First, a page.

Welcome to today's live chat about the current market climate.
We have three members of Kiplinger's investing team joining us today: Manny Schiffres, Jeffrey Kosnett and Anne Kates Smith.
Hi everyone, happy to be here!
Let's start with a question that I'm sure is on everyone's mind.
How can investors cope with all the uncertainty surrounding Europe and Greece?
By asking another question: When is anything "certain?" Answer. Never. So don't do stuff that doesn't make sense. If you're taking too much risk, well, you are no matter what the Europeans do, so trim it... and extend that logic elsewhere.
This market has been particularly focused on headline news coming out of Europe. And I can almost guarantee that in a few months, all eyes will be focused on Washington, where lawmakers will be dealing with the so-called fiscal cliff. This is a time to remind yourself that when you invest in stocks you're a business owner--stop thinking like a stock trader.
I think volatility is with us to stay, for a number of reasons. If you're going to try to get stock-market returns, which over the long haul, should be better than what you get from bonds, you'll just have to have a strong stomach. My personal strategy is to never (or rarely) look at my portfolio during downturns. It helps prevent me from making bad decisions at inopportune moments. Remember, investing is as much about psychology as it is about fundamentals
So the moral of the story is to sit tight.
Let's start with our first question from Mark.
Also, don't obsess on the news. Last Friday, when the market sank, it was all over the news all weekend. Yesterday's recovery didn't even make the front page today of the Washington Post, so there's a bias towards negativity that won't quit.
Mark, can you be a little more specific? Are you looking at emerging markets? Bond funds? Etc?
Do you need income or is it enough to put this money away and keep it as safe as possible?
Mark, the answer usually has to do with time horizon and your ability to tolerate risk and volatility. Plus, it has to do with the rest of your portfolio. If you have 100% of your assets in bonds and T bills, put the lump sum in stocks; if you have 100% of your money in stocks, take a safer route. In general, we like big blue chip dividend paying stocks and higher-yielding bonds that don't have the word Treasury in their name
Here's a follow-up from Mark
Sounds like some good dividend stocks and funds, including utilities, would serve you well because small-caps probably don't give much dividend yield or dividend growth.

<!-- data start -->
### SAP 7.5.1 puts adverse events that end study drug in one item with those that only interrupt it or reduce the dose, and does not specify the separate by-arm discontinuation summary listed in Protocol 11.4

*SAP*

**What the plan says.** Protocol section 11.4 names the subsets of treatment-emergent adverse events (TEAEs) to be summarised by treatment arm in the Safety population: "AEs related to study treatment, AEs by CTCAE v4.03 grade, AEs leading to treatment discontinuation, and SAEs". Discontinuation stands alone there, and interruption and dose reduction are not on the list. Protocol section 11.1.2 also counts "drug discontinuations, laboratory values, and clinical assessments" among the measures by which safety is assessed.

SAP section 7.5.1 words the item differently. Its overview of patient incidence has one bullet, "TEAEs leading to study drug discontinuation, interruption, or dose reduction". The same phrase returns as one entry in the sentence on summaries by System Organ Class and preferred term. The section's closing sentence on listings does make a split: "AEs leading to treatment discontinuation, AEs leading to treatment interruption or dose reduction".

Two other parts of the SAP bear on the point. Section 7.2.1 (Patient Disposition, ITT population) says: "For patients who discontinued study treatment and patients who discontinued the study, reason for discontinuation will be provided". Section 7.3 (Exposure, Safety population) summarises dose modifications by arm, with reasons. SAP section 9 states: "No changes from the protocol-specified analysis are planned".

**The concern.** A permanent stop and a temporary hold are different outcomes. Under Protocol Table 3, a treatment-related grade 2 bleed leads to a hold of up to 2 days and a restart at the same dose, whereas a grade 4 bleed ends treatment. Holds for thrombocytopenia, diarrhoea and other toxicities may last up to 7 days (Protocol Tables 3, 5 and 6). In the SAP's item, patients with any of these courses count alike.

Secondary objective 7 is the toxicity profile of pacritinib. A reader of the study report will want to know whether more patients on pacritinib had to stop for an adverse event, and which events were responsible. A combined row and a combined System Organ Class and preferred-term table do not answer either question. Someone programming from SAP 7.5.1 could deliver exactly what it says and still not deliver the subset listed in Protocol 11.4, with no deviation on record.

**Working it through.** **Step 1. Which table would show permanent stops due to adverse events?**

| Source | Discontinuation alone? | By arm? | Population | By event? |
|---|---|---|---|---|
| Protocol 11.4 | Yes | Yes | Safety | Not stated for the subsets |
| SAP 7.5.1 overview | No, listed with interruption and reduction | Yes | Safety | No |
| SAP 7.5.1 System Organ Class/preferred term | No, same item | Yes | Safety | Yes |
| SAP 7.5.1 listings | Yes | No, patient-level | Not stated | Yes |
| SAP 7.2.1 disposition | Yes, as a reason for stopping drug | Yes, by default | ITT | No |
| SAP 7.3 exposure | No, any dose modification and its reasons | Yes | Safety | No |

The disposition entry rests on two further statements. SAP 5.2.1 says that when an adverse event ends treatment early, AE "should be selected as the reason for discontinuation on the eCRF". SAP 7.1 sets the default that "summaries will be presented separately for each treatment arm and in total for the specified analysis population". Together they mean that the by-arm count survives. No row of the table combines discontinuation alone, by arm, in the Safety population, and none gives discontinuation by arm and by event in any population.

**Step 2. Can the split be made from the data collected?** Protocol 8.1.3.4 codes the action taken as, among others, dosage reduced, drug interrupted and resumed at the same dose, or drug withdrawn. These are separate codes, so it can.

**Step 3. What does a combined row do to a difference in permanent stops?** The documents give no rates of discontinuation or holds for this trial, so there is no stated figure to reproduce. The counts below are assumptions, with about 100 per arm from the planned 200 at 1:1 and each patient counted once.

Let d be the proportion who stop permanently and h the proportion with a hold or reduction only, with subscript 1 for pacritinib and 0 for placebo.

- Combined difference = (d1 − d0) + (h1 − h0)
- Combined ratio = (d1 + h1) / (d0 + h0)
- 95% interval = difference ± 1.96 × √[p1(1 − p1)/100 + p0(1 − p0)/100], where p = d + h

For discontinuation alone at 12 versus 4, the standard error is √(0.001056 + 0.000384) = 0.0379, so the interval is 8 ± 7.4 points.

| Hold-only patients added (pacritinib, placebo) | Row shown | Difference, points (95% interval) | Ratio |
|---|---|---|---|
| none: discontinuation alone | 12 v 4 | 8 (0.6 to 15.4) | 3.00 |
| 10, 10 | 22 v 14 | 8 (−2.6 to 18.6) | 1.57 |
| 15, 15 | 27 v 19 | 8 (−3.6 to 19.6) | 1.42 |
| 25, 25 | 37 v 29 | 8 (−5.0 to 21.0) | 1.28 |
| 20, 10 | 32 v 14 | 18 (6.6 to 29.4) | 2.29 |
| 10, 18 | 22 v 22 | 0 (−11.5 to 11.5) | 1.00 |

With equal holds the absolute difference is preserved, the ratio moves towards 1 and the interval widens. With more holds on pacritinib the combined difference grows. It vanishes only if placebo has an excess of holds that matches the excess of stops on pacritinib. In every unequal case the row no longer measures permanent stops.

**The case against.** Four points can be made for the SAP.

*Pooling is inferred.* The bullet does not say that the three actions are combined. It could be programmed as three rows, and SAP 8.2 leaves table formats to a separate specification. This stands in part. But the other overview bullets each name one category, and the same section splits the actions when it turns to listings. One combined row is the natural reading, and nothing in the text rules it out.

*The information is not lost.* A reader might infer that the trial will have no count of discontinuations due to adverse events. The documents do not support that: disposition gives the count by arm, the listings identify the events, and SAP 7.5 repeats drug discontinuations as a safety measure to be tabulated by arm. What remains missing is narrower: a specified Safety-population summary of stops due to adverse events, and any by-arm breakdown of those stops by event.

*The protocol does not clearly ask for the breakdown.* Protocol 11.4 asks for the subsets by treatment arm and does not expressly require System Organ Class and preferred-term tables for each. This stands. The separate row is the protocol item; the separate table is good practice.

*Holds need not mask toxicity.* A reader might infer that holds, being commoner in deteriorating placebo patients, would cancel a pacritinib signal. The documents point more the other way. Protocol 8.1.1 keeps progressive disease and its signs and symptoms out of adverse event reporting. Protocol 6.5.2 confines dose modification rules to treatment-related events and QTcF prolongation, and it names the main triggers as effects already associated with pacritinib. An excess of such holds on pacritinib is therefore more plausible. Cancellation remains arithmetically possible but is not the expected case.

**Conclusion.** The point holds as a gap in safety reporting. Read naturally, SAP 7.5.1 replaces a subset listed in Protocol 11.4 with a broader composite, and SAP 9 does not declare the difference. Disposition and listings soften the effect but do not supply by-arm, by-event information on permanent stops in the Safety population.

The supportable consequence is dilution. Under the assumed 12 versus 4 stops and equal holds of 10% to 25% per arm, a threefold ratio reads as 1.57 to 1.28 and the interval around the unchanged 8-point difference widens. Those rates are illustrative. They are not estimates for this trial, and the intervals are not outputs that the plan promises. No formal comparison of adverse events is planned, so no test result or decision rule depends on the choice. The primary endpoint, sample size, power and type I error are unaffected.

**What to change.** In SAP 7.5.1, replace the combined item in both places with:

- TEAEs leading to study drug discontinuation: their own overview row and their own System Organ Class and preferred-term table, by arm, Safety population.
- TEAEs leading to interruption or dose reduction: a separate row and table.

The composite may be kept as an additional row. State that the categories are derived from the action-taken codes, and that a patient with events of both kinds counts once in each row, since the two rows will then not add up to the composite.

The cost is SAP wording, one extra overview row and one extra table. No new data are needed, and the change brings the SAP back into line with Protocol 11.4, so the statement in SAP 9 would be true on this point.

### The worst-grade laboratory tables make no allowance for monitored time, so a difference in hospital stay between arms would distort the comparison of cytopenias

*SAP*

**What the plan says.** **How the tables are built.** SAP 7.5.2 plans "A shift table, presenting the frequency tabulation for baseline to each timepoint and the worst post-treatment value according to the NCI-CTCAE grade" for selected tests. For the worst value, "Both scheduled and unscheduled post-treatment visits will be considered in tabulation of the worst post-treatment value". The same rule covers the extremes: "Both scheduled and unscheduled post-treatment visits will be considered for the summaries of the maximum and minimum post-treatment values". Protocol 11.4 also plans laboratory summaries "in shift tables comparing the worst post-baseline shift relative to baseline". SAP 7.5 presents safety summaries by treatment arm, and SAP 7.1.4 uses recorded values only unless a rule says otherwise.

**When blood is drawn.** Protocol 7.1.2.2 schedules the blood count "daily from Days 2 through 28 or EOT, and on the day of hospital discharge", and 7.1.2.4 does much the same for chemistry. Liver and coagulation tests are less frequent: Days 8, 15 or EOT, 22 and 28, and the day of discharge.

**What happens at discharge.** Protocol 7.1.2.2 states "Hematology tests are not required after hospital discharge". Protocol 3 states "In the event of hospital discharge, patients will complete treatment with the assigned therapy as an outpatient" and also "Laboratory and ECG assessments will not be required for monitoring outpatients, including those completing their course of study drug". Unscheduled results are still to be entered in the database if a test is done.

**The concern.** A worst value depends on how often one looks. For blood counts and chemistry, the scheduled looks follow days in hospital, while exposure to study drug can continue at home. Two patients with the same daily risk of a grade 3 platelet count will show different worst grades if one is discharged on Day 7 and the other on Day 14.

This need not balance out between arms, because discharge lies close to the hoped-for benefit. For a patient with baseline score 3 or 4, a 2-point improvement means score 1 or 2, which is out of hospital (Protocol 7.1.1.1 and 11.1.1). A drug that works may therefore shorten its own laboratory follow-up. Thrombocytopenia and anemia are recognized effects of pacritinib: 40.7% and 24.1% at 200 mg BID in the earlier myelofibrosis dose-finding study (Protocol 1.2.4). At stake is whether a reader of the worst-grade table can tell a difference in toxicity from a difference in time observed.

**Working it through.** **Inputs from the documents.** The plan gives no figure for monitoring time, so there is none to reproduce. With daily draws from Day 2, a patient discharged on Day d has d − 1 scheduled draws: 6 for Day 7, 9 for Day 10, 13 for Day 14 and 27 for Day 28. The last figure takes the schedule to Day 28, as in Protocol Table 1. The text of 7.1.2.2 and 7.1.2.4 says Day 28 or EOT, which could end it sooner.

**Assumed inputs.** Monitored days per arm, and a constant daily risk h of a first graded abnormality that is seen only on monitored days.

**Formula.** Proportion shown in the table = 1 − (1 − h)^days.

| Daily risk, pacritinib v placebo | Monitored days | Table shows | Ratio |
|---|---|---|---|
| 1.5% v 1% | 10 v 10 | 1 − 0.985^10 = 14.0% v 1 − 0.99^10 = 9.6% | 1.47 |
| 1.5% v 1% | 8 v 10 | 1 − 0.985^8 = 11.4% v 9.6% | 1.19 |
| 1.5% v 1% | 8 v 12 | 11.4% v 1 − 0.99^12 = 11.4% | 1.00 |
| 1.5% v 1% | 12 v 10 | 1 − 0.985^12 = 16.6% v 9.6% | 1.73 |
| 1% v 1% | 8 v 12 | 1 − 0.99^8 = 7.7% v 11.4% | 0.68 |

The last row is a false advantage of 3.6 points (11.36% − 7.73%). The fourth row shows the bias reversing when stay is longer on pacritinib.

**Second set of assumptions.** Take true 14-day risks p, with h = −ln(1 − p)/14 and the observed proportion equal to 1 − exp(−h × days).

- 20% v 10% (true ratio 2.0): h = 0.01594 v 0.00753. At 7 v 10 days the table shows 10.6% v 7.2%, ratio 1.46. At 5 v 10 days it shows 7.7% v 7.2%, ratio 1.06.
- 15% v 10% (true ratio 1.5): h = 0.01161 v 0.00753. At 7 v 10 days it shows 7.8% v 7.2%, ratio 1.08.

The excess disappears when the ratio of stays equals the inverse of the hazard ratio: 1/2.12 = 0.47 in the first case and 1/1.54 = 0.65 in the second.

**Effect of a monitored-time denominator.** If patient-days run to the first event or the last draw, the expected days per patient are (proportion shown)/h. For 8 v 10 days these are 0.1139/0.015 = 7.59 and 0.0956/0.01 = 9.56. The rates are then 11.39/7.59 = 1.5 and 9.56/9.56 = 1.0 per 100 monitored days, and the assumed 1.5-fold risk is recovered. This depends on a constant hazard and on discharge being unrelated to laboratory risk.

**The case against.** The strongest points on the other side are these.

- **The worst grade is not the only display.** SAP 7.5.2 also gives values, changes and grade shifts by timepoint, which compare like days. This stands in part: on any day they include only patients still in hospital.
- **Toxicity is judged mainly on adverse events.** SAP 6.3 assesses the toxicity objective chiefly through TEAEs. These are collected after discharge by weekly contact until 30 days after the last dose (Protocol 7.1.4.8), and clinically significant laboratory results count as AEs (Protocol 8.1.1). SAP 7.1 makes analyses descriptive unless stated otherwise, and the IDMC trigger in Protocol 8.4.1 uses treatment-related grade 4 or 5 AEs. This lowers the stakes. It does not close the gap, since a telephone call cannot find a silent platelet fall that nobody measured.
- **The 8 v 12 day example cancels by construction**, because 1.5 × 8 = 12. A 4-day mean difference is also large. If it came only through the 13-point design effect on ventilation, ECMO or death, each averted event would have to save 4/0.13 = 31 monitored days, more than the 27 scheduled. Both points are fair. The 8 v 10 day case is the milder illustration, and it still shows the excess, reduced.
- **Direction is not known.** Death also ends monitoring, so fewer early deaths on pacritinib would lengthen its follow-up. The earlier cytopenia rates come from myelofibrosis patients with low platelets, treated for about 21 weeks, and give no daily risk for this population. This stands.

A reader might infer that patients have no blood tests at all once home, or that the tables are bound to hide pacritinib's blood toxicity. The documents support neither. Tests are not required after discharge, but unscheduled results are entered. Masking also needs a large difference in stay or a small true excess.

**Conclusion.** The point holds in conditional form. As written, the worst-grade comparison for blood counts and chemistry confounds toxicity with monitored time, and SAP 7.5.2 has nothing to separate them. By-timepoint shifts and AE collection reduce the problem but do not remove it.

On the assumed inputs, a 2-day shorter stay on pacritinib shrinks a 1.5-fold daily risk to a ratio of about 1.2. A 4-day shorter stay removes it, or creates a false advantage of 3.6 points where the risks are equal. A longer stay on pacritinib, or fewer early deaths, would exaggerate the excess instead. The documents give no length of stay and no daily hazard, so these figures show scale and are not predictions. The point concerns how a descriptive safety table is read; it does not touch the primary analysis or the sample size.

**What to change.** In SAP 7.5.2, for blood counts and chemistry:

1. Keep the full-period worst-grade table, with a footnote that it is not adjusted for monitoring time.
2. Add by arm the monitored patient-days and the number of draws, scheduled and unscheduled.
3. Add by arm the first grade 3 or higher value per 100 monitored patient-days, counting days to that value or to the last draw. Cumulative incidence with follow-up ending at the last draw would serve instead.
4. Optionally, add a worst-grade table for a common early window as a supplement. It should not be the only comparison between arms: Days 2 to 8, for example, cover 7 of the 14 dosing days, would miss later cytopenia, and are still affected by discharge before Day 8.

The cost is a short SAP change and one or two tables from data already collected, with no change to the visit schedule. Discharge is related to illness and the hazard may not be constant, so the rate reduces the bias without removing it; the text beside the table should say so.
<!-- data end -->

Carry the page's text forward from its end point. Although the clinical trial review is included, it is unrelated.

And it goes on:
I think 65% in bonds is pretty conservative. You might consider upping the stock allocation, though again it depends a lot on your tolerance for volatility
Traditional regulated electric companies, a water system or two, and some Verizon and/or AT&T. You'll get 4-5% this way.
AT&T and VZ showed their defensive characteristics during the May selloff
Alright, let's move on to our next question from Larry
We like big, blue chip stocks better than small at the moment--with strong balance sheets, lots of cash and generous dividends. If you want to tilt conservative, think of stocks we consider 'sleep tight' stocks, such as Coca Cola, P&G, J&J, et.
Just a heads up for those of you who are joining us for the first time. Your questions will be submitted and held for moderation. Depending on the volume and complexity of reader comments, your question may not necessarily be approved right away. However, we will do our best to answer your question as quickly and thoroughly as possible!
Larry, it's more like income than securities. If you are simply replacing your salary with the pension, don't count it towards your asset allocation. If you're getting another job and also the pension checks, then it's a bond for sure though with no risk to principal.
I'll add another factor in favor of our sleep-tight stocks--they're less volatile than the market overall, so if you can't stand the daily gyrations, these stocks will cushion that a little.
Alright, our next question is from Bernie. Looks like he's looking to minimize risk.
Bernie, can you tell us a little more about your current asset allocation?
Thanks, Anne. Definitely a good option for many of our readers.
While we wait to hear from Bernie, let's move on to our next question from Jackie.
I happen to have on my desk an up-to-date version of a "risk pyramid." It shows the current yield on various kinds of bonds and bond substitutes starting with no-risk stuff and climbing progressively toward higher yield instruments. It starts with money-market funds, which essentially yield zero, includes Ginnie Maes at 2.1%; single-A corporate bonds at 3.1%, emerging markets bonds at 5.9%, energy partnership at 6.5% and concludes at the very top with junk bonds at 8.1%. These figures are averages, of course, and just deal with yields before expenses. You do have some risk of principal loss.